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New Quarantine Guidance Affects Employers

Published on

December 7, 2020
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New quarantine recommendations in Pennsylvania mean employers have new standards as to how long their employees need to be away from their physical place of work.

The Pennsylvania Department of Health updated its COVID-19 quarantine guidance late last week to align with recent changes made by the Centers for Disease Control and Prevention.

The changes mean employers should update their policies to incorporate the new guidance and become familiar with its intricacies.

In a press release to health care providers, the department recommended that asymptomatic individuals who were in close contact with infected persons should quarantine for 10 days without testing. Previous guidance had recommended a full 14-day quarantine following exposure.

The department also offered an alternative of seven-day quarantine, if the asymptomatic individual has a negative test after the fifth day of quarantine. The department and the CDC continue to recommend that individuals monitor their symptoms for a full 14 days following exposure. As a reminder, a “close contact” is someone who was within 6 feet of an infected person for a cumulative total of 15 minutes or more over a 24-hour period, from two days before illness onset or specimen collection until the infected person isolates.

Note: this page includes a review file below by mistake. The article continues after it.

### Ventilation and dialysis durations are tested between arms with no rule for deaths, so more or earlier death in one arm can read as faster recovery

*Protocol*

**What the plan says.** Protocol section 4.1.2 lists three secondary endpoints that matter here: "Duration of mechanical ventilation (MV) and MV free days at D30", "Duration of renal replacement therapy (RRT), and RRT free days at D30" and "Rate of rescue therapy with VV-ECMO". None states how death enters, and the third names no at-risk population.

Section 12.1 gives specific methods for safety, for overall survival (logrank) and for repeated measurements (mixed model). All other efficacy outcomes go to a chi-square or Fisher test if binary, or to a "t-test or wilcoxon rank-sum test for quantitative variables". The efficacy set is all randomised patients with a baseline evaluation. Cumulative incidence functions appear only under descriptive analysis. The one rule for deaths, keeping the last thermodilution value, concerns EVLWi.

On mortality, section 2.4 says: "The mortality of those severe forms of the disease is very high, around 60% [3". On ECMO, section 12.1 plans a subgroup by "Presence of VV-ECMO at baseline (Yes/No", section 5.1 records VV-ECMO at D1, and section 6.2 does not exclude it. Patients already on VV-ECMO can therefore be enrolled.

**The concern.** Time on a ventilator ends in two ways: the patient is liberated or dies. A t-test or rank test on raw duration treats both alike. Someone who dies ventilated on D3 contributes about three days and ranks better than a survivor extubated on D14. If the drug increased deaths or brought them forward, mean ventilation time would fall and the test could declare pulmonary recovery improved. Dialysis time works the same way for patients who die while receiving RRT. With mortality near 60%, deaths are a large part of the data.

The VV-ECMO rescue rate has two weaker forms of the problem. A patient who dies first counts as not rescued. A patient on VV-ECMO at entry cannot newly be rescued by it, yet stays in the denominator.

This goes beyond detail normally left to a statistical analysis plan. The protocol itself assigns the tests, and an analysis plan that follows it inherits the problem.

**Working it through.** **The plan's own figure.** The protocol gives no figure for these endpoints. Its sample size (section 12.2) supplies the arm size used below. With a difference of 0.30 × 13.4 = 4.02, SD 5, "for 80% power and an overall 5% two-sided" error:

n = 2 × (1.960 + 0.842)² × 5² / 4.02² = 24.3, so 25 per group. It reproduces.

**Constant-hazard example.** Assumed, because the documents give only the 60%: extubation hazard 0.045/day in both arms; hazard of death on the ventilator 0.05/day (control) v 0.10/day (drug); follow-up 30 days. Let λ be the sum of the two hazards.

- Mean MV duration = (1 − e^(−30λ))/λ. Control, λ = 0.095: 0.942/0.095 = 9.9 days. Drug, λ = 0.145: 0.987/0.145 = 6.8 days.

The new quarantine timeline applies to all quarantine orders issued by the Pennsylvania Department of Health, including the travel orders issued before Thanksgiving.

With the new guidance in place, employers can bring quarantined employees back to work at least four days earlier than they could previously, and as much as a week earlier with a negative test result. Employers should make this new guidance clear to quarantined employees who may be expecting to be out of work for two weeks, and make it clear to employees who have to enter quarantine.

If you have questions about the updated quarantine rules, please contact Joshua SchwartzMartin Siegel, or any of the attorneys in the Employment Practice Group.

DISCLAIMER: The information in this alert should not be construed as legal advice to be relied upon nor to create an attorney/client relationship. Please note that the reader’s or an industry’s specific situation or circumstances will vary and, thus, for example, an approach that is advisable in one industry may not be appropriate in another industry. If you have questions about your situation or about how to apply information contained in this alert to your situation or industry, you should reach out to an attorney.

The views expressed in this alert are those of each individual authors and do not necessarily reflect the views of the firm or the firm’s clients. The response to the COVID 19 pandemic is particularly challenging, evolving and, in many cases, can be controversial. Any views expressed in this alert are not intended to advocate for or endorse a particular governmental response to the pandemic.


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